# Non-equivalence of groups and SESs of groups

There is a lemma in Lang's Algebra (2002, page 17): Let $H_1 \triangleleft G_1$, $H_2 \triangleleft G_2$, $f: G_1 \to G_2$, and $H_1 = f^{-1}(H_2)$. Then the homomorphism $$\hat f: G_1/H_1 \to G_2/H_2,\quad xH_1 \mapsto f(x)H_2$$ is well-defined.

I'm interested in the converse: if $\hat f$ is well-defined, do we necessarily have $H_1 = f^{-1}(H_2)$? I tried to prove it myself, but it seems that I need a hint.

My motivation is that if the converse holds, then the category with the objects of the form $\langle H, G\rangle$ such that $H \triangleleft G$ and the morphisms which are homomorphisms of the larger groups satisfying the condition from the lemma is equivalent to the category of short exact sequences of groups, and by extension it denotes the 'border' between the category of groups and category of short exact sequences of groups in the sense that it shows exactly why they are not equivalent.

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The answer is obviously no: let $f$ be the trivial homomorphism mapping everything to the identity element, and let $H_1$ be an arbitrary proper normal subgroup of $G_1$. Then $\hat{f}$ is still well-defined but $f^{-1}(H_2) = G_1 \ne H_1$. It is easily repaired, however: just require $\hat{f}$ to be injective. – Zhen Lin Jul 31 '11 at 8:33
Thanks, now I could easily prove the modified lemma, I'll gladly accept this as an answer ^_^ It's fascinating how Lang always barely mentions the most fundamental results in his book, teasing me :) – Alexei Averchenko Jul 31 '11 at 8:53
Glad I could help. (I am sometimes reluctant to post simple counterexamples as an answer out of fear of having misinterpreted the question. This has happened in the past.) – Zhen Lin Jul 31 '11 at 9:34

(Posting earlier comment as answer.)

The answer is obviously no: let $f : G_1 \to G_2$ be the trivial homomorphism mapping everything to the identity element, and let $H_1$ be an arbitrary proper normal subgroup of $G_1$. Then $\hat{f} : G_1 / H_1 \to G_2 / H_2$ is still well-defined but $f^{-1}[H_2] = G_1 \ne H_1$. Your claim is easily repaired, however: just require $\hat{f}$ to be injective.

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In order for the map to be well defined, a necessary condition is that $f(H_1)\subset H_2$, as this is what it would mean for the identity element in $G_1/H_1$ to be sent to the identity element in $G_2/H_2$. In fact, this condition is also sufficient: if $f(H_1)\subset f(H_2)$, then $f(gH_1)=f(g)f(H_1)\subset f(g)H_2$, so everything in the coset $[g]$ is sent to the coset $[f(g)]$, or more succinctly, $\widehat f([g])=[f(g)]$ is well defined.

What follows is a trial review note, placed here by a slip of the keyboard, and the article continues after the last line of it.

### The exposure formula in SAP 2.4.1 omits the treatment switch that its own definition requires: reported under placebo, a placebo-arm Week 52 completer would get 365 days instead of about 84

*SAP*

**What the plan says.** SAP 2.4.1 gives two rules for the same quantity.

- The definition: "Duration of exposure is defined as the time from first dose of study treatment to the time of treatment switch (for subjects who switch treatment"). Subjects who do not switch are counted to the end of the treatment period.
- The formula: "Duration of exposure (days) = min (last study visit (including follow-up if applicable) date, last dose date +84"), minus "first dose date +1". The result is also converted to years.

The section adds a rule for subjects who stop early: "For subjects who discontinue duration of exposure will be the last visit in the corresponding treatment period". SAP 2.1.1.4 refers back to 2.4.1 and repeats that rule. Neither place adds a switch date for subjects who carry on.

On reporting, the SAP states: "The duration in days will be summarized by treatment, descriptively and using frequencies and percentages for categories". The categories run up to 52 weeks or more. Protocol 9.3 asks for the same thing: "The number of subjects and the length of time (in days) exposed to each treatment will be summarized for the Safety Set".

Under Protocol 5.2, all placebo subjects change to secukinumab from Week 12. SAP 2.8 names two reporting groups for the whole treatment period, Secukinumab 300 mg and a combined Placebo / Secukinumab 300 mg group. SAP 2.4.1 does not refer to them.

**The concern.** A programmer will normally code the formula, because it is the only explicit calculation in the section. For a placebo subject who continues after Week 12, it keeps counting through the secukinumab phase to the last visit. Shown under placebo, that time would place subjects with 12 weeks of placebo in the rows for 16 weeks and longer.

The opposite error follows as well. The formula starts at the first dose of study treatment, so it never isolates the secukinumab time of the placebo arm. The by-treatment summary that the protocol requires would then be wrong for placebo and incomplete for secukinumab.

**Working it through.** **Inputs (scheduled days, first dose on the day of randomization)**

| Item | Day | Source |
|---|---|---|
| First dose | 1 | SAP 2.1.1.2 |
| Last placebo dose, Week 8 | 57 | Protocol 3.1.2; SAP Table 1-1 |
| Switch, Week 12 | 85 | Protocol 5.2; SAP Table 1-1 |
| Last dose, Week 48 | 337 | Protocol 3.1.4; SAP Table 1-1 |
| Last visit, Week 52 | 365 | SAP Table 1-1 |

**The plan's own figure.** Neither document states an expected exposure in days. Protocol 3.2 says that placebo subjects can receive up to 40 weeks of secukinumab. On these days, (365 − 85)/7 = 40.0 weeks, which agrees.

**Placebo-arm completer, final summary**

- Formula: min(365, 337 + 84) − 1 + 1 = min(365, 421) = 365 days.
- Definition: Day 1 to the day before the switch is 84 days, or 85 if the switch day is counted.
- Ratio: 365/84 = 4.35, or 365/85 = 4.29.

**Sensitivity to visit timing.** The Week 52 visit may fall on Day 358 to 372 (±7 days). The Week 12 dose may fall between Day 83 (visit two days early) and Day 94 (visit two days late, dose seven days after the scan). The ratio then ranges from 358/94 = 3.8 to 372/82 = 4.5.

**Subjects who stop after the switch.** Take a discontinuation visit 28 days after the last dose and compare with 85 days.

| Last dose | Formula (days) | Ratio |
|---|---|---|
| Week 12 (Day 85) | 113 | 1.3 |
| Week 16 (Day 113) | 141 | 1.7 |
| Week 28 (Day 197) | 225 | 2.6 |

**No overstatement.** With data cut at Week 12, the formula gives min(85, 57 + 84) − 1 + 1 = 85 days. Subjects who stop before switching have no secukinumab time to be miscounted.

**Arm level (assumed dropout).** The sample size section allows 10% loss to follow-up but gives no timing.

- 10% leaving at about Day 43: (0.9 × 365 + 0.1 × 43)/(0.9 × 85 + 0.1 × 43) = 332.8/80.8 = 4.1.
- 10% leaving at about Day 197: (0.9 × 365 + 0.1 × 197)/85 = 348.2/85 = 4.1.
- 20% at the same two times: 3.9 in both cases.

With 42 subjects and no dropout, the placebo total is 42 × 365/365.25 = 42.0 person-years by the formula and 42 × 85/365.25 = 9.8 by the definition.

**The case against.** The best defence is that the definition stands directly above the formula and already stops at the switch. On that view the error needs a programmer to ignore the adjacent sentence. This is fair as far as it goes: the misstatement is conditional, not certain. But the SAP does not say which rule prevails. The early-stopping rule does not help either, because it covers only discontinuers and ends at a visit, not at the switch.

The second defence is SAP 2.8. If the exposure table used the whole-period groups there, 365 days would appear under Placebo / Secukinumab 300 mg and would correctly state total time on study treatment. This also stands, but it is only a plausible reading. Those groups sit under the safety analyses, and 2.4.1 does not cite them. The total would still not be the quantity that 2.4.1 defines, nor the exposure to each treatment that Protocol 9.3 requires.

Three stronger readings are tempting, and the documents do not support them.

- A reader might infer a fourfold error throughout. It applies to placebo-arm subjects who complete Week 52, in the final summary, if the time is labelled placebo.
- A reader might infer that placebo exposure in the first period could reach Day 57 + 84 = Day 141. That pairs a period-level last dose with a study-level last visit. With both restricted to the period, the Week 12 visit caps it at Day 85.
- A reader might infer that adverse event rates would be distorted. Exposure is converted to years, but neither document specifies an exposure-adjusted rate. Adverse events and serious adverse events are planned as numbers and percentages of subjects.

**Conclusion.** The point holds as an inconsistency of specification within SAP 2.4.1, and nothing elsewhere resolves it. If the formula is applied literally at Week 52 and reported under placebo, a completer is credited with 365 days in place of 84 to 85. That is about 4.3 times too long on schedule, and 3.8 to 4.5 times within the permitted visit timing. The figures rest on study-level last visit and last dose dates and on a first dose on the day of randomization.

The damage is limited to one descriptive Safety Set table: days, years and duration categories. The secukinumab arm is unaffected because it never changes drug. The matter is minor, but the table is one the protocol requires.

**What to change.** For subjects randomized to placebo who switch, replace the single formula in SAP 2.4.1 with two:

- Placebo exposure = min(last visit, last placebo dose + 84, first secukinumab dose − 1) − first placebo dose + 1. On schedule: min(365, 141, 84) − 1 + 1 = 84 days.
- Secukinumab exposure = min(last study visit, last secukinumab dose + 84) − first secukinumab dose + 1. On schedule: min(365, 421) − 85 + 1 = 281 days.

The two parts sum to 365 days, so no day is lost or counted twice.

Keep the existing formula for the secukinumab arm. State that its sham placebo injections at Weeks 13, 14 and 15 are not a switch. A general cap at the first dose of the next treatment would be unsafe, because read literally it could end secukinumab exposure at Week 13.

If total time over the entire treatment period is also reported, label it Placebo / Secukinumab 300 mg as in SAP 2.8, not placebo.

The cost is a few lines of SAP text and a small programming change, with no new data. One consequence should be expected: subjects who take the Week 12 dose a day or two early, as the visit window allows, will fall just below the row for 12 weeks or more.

If $H_1=f^{-1}(H_2)$, then since $\widehat f([g])=[e]\Leftrightarrow f(gH_1)=f(g)f(H_1)\subset f(g)H_2=H_2\Leftrightarrow f(g)\in H_2$ (note this holds without the condition, though the condition implies the containment is equality), we must have $f(g)\in H_2\Leftrightarrow g\in H_1$. Thus, $\widehat f$ is injective. If we run the same reasoning backwards, we see that $H_1=f^{-1}(H_2)$ if and only if $\widehat f$ is injective.

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Extending somewhat Aaron's answer:

Theorem. Let $G$ be a group, and let $N$ be a normal subgroup of $G$. If $f\colon G\to K$ is a homomorphism, then $f$ factors through the canonical projection $\pi\colon G\to G/N$ as $f = \widehat{f}\circ\pi$ (with $\widehat{f}(gN) = f(n)$ a homomorphism) if and only if $N\subseteq \mathrm{ker}f$. The map $\widehat{f}$ is one-to-one if and only if $N=\mathrm{ker}(f)$.

Proof. Suppose $f=\widehat{f}\circ\pi$ and $f$ is a homomorphism; then $N=\mathrm{ker}(\pi)\subseteq\mathrm{ker}(f)$ because the kernel of a composition of homomorphisms always contains the kernel of the first map applied. Conversely, suppose that $N\subseteq \mathrm{ker}(f)$. Then $\widehat{f}$ is well-defined: if $gN=g'N$, then $g^{-1}g'\in N\subseteq \mathrm{ker}(f)$, so $1=f(g^{-1}g')= f(g)^{-1}f(g')$, hence $f(g)=f(g')$, and $\widehat{f}$ is well-defined. It is also a group homomorphism, since $\widehat{f}(gg'N) = f(gg') = f(g)f(g') = \widehat{f}(gN)\widehat{f}(g'N)$. Finally, for every $g\in G$, $\widehat{f}\circ\pi(g) = \widehat{f}(gN) = f(gN)$, so $\widehat{f}\circ\pi = f$.

For the final clause: $\widehat{f}$ is one-to-one if and only if $\widehat{f}(gN) = 1$ holds if and only if $g\in N$; but $\widehat{f}(gN)=1$ if and only if $f(g)=1$ if and only if $g\in\mathrm{ker}(f)$, so $\widehat{f}$ is one-to-one if and only if $g\in N\Leftrightarrow g\in\mathrm{ker}(f)$, if and only if $N=\mathrm{ker}(f)$, as claimed. $\Box$

Your desired result now holds by letting $f = \pi_2\circ f_2$, where $\pi_2\colon G\to G/H_2$ is the canonical projection. The map factors through $G/H_1$ in the desired way if and only if $H_1\subseteq \mathrm{ker}(f)$, if and only if $H_1\subseteq \pi_2\circ f_2$, if and only if $H_1\subseteq f_2^{-1}(\mathrm{ker}(\pi_2))$, f and only if $H_1\subseteq f_2^{-1}(H_2)$, with equality if and only if the induced map is one-to-one.

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